On the other hand, we have long been dismayed by the lack of initive shown by some of our local town leaders. Because of a growing sales tax distribution, even our smallest towns now have a steady source of income.
But many of our towns have not spent those funds to improve the lives of their citizens. Instead, some towns have simply banked the money, or begun paying their local leaders a higher salary.
We hope that one of the issues candidates will discuss during this municipal election cycle is what projects they would like to see done to improve the lives of their citizens. Towns should not just exist for leaders, but rather because they provide a needed service or benefit.
In some cases, that discussion has never been held. Perhaps this election season it will be.

Jackson County Opinion Index


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By Mike Buffington
The Jackson Herald
September 5, 2001

The 'New-New Math' has arrived
Those of us who were children of the 1960s will remember the phrase "New Math." Born out of the space race and the perceived lack of math skills in America, "New Math" was a hot topic among our parents whose own math background was rooted in more traditional concepts.
Now we have what some refer to as "New-New Math," or if you believe its critics, "fuzzy math."
If you are a parent of an elementary student in the Jefferson or Jackson County School System, you've probably gotten some idea that the math books your children are bringing home this year are different. Indeed, both school systems have adopted a New-New Math series this year entitled "Everyday Math" at the elementary school level.
In adopting that series, however, both systems find themselves in the middle of one of education's most controversial topics - what should math education in the lower grades look like?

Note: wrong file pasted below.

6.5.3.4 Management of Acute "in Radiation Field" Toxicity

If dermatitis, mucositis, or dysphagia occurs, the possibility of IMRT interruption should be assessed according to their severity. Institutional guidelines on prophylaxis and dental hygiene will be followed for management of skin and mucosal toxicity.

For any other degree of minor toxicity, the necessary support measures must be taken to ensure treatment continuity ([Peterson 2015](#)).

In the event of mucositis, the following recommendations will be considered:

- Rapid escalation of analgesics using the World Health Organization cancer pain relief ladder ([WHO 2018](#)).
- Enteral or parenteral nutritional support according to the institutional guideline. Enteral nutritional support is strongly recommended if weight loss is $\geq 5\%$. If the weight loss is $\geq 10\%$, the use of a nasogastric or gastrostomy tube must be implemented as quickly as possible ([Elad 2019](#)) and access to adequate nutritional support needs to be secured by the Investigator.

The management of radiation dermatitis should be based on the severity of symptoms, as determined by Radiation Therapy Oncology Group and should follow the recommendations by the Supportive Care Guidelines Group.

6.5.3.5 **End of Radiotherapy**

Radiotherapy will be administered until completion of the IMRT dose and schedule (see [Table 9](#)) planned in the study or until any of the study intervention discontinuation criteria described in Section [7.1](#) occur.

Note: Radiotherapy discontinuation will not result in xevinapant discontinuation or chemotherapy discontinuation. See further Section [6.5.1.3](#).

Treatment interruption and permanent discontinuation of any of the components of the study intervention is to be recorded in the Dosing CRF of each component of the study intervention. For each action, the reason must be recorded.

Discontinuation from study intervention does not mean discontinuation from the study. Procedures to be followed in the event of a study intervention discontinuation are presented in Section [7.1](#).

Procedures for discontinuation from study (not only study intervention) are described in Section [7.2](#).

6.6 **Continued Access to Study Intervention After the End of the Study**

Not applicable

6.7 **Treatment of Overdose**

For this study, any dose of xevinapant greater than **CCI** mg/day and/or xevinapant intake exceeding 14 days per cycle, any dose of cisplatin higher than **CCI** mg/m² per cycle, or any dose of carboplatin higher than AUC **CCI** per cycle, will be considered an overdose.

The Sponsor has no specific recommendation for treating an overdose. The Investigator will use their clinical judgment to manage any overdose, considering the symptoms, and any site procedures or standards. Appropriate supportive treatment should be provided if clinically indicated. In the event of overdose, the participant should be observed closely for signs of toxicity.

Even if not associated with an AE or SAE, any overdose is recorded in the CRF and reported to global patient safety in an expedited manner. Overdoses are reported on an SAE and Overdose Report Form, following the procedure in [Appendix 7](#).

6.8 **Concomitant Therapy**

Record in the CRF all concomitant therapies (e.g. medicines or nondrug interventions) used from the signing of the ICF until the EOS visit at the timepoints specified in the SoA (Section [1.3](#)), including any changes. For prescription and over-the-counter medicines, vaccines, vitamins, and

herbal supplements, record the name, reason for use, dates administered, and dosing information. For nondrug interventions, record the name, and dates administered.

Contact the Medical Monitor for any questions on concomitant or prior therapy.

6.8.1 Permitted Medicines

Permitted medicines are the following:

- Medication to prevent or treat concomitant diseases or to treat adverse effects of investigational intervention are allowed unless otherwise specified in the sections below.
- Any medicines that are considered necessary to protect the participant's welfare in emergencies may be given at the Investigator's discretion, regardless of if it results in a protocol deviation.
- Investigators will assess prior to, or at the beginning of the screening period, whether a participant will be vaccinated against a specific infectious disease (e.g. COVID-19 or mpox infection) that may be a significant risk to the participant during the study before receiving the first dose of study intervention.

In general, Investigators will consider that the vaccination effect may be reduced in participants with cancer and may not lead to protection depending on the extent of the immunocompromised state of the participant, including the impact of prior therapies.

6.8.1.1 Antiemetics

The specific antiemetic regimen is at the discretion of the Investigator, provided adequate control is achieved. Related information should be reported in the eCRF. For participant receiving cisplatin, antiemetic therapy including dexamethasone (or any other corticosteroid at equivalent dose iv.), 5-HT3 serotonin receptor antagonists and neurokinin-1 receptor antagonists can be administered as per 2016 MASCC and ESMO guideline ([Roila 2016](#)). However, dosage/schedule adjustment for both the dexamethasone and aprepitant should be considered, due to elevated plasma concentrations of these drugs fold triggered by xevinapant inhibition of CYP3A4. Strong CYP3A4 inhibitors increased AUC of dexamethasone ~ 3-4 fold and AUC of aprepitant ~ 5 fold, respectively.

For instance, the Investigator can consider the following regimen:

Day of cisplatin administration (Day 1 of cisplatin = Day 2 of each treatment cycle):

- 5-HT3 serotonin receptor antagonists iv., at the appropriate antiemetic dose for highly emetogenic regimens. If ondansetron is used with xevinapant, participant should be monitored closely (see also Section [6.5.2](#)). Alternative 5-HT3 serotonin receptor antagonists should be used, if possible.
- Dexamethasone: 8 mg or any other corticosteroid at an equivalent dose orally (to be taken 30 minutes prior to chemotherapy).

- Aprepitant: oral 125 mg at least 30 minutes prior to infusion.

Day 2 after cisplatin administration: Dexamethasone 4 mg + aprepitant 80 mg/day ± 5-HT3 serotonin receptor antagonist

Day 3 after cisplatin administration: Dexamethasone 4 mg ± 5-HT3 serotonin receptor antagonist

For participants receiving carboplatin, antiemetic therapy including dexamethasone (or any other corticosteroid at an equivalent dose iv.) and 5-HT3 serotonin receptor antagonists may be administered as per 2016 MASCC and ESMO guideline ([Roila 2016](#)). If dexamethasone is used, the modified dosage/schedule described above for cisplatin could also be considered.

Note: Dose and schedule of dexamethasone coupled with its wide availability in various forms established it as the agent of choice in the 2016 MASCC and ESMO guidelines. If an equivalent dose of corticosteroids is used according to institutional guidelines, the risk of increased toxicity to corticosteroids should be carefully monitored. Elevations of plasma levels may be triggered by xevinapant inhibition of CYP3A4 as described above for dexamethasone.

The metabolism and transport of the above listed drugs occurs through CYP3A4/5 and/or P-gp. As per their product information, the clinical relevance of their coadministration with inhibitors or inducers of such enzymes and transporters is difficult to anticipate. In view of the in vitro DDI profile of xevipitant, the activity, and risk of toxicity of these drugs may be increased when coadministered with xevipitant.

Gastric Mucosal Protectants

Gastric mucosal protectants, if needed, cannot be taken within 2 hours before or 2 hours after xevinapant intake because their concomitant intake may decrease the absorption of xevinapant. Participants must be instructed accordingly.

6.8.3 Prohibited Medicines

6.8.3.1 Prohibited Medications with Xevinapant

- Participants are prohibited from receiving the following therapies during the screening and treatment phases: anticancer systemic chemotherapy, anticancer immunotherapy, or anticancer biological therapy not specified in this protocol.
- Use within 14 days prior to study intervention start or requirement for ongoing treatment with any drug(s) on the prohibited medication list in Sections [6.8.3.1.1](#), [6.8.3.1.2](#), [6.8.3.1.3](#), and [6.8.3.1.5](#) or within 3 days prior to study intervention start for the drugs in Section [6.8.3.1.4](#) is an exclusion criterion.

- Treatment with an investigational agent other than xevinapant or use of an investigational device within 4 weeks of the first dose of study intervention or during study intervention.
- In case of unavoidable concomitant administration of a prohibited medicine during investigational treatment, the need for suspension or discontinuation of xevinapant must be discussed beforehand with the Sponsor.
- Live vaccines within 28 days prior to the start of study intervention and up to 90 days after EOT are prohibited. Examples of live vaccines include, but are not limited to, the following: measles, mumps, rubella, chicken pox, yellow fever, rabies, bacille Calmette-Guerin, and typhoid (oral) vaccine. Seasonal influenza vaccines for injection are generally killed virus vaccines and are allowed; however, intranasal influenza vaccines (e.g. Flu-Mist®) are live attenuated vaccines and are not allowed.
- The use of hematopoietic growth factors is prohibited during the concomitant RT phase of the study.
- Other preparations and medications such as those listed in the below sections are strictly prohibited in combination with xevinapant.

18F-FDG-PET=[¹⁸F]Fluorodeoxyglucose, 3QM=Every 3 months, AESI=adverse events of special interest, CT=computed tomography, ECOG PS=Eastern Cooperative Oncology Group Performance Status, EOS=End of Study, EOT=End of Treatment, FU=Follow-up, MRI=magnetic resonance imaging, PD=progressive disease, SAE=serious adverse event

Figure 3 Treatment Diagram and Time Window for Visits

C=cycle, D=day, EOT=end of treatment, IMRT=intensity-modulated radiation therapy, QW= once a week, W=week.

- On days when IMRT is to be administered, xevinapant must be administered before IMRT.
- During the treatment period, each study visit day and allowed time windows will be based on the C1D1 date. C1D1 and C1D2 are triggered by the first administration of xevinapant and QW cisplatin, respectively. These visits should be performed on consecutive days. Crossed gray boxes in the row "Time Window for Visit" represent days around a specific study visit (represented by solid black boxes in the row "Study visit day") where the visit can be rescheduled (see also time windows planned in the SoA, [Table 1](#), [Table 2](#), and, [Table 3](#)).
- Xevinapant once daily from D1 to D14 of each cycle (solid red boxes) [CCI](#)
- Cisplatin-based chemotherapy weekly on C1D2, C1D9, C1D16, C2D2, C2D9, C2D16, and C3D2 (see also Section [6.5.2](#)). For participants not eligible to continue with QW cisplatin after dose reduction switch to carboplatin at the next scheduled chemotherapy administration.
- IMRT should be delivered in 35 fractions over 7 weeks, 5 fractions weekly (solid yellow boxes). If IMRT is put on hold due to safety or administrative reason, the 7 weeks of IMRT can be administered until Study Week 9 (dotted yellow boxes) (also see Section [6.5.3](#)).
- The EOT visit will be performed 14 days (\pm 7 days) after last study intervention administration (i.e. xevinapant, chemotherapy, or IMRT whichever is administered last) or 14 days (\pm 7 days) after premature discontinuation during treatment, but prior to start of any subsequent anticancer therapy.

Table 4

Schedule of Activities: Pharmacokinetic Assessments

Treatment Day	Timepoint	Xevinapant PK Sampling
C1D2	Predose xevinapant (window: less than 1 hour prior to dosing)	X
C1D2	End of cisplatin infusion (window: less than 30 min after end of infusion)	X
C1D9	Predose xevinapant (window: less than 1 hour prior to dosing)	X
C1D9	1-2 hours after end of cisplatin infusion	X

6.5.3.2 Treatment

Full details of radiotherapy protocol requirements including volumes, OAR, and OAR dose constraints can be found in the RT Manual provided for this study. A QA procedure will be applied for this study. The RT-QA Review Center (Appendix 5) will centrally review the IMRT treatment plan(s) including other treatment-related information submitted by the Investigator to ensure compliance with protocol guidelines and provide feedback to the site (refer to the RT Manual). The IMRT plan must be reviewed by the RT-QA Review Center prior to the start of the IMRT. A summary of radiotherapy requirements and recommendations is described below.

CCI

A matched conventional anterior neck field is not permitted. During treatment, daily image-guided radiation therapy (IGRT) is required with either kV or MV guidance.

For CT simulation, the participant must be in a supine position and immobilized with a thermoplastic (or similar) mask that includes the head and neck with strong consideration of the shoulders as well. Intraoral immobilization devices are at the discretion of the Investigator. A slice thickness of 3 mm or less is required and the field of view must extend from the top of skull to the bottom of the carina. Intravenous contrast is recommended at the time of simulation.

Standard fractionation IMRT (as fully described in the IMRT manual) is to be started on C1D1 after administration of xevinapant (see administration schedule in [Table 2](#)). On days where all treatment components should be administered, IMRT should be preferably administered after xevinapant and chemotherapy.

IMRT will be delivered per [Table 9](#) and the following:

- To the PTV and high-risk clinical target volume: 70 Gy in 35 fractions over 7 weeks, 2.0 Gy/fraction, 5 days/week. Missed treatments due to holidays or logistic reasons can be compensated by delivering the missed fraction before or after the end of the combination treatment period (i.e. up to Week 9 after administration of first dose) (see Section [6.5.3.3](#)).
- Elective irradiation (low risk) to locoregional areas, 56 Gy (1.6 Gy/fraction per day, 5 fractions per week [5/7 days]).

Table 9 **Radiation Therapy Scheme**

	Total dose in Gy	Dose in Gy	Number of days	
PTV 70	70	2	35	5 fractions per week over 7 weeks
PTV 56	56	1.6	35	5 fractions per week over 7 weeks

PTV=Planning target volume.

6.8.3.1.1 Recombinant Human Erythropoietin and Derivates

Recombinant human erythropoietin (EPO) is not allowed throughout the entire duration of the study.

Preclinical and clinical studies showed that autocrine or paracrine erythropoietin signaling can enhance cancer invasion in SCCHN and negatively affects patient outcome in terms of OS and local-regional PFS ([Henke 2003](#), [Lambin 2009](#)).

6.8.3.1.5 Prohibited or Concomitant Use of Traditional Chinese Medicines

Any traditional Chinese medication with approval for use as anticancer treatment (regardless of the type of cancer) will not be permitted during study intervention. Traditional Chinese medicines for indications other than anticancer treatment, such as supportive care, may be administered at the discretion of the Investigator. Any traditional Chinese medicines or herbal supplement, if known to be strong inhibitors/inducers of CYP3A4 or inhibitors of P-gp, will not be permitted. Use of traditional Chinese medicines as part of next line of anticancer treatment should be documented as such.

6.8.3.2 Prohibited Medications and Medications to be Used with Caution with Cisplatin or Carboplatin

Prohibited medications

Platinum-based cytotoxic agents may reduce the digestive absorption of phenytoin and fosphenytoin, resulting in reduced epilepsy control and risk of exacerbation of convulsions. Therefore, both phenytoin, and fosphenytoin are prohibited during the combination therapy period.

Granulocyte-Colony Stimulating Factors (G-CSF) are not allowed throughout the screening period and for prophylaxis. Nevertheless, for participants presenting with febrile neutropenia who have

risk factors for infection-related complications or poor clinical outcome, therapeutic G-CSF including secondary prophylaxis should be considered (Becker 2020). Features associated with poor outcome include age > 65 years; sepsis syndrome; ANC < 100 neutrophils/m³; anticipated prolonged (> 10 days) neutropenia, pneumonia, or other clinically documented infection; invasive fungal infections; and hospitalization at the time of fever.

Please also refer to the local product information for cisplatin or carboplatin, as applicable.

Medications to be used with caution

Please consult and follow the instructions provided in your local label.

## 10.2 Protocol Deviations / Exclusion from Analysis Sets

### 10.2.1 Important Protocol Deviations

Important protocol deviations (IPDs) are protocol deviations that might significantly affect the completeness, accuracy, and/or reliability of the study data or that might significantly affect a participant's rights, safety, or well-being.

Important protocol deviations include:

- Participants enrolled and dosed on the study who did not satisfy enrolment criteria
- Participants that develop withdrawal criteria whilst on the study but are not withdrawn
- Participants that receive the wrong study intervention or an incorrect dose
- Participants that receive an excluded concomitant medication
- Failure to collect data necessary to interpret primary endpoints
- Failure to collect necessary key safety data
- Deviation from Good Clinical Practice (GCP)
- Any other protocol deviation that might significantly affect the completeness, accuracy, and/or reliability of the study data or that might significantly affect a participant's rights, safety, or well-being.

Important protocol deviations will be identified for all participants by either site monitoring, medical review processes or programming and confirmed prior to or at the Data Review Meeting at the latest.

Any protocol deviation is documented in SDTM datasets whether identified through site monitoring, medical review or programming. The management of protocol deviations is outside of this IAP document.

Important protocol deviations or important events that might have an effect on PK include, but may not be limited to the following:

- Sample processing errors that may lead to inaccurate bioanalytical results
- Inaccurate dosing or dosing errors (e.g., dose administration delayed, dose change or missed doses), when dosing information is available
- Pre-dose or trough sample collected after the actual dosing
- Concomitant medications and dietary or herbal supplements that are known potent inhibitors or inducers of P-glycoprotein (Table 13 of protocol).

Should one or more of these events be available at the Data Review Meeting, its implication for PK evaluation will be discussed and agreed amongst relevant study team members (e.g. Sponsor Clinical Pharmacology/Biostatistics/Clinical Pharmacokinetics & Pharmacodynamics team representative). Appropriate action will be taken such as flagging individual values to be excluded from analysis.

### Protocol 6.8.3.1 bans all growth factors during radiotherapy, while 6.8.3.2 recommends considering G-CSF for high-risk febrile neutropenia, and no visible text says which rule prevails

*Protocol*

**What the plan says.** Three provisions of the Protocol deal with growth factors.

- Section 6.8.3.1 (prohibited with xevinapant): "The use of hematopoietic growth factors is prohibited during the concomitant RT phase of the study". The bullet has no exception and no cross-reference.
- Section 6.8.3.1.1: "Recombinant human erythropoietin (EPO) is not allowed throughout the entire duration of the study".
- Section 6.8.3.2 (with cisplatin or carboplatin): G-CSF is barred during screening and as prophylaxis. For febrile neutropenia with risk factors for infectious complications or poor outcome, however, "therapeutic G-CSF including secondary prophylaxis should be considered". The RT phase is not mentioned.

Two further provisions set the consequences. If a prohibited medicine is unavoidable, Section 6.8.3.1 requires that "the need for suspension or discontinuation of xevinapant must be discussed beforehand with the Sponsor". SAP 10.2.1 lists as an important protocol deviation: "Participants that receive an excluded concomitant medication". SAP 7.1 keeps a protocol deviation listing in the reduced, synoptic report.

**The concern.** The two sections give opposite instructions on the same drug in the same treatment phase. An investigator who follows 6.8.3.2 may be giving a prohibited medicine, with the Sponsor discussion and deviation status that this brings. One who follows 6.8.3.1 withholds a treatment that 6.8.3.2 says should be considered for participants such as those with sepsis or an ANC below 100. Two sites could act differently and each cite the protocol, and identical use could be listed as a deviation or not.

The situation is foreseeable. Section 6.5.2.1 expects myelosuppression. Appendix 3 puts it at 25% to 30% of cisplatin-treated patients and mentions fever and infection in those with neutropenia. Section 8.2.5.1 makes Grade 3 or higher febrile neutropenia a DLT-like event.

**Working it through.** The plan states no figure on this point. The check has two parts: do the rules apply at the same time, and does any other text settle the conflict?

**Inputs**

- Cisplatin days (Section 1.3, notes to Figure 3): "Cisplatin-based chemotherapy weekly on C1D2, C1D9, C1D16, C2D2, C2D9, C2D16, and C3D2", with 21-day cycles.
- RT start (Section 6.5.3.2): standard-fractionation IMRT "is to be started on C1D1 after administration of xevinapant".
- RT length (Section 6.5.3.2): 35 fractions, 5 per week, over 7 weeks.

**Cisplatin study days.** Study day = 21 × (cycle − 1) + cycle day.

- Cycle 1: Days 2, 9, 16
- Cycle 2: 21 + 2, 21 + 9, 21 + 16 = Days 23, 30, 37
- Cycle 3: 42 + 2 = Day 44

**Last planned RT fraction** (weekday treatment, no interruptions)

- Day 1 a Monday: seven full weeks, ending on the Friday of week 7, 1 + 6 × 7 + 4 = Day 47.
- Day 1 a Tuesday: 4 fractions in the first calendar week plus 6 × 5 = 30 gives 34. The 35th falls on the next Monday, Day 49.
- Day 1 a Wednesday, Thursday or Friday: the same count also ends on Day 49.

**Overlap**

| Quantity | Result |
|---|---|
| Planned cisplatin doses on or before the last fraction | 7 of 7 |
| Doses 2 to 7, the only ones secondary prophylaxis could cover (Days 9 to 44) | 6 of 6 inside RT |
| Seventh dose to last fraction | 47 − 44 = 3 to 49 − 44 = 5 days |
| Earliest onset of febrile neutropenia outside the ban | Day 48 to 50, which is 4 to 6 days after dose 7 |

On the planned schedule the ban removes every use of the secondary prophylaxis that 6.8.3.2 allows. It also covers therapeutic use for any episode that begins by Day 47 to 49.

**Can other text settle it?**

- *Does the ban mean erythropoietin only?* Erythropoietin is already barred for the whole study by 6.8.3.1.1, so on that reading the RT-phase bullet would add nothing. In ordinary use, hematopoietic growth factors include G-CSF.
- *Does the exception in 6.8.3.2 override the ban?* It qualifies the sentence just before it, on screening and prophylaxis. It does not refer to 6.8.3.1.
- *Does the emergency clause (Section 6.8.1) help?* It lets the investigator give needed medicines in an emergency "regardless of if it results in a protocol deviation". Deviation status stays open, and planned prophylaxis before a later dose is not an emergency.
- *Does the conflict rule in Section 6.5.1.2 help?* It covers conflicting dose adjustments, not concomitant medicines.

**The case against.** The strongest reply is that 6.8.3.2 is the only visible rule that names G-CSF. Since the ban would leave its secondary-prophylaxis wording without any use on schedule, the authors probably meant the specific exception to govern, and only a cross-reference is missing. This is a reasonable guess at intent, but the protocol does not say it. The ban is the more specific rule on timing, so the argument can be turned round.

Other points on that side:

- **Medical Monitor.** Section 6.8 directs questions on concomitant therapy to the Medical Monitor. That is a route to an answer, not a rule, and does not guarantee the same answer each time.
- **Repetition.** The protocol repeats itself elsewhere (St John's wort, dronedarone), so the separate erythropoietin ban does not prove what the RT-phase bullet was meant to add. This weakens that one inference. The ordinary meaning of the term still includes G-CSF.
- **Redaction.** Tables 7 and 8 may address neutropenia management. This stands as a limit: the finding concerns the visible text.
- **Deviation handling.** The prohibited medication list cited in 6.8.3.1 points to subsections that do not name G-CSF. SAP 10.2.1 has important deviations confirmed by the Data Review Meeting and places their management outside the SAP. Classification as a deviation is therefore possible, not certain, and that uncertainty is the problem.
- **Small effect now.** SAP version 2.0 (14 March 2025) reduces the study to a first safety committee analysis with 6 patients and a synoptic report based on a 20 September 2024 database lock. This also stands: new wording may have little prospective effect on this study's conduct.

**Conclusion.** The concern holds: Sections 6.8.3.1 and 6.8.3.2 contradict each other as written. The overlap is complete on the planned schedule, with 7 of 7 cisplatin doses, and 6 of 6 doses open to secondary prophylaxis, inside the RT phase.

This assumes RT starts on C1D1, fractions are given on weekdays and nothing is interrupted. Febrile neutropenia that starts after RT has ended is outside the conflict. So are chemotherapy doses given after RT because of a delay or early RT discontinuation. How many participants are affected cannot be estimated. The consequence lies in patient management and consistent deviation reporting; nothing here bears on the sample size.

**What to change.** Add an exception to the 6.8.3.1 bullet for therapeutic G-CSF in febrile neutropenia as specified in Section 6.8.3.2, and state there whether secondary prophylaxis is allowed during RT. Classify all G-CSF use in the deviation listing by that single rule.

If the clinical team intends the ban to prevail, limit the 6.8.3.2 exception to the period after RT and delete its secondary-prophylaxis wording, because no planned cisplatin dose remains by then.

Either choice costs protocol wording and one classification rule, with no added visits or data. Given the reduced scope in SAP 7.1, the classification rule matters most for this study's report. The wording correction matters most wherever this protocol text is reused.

Supporters of the New-New Math curriculums (called "constructivist" programs because they emphasize letting students construct their own solutions to math problems) say that the new teaching styles will reach more children, especially kids from disadvantaged backgrounds. Proponents also say that the New-New Math programs place greater emphasis on "higher-order thinking skills," or concepts, and that those skills are important to be successful on standardized testing. Finally, proponents say the new programs, which employ a variety of games, are more fun for the kids to learn than the old "drill-and-kill" math of the past.
But some critics of the New-New Math have been extremely vocal in their opposition to the program. Last year, The Wall Street Journal blasted New-New Math, including the "Everyday Math" series, in an editorial saying, "It will take its casualties, especially among the poor, adding to the already mounting costs of the decline in national educational standards."
Parents across the nation have also organized to fight New-New Math. In Fayette County, the school system abandoned "Everyday Math" earlier this year in favor of a more traditional series after several years of parent complaints. Parents in California, Texas, Illinois and New York have also been vocal against New-New Math programs in their local schools.
So what's the fuss over New-New Math all about?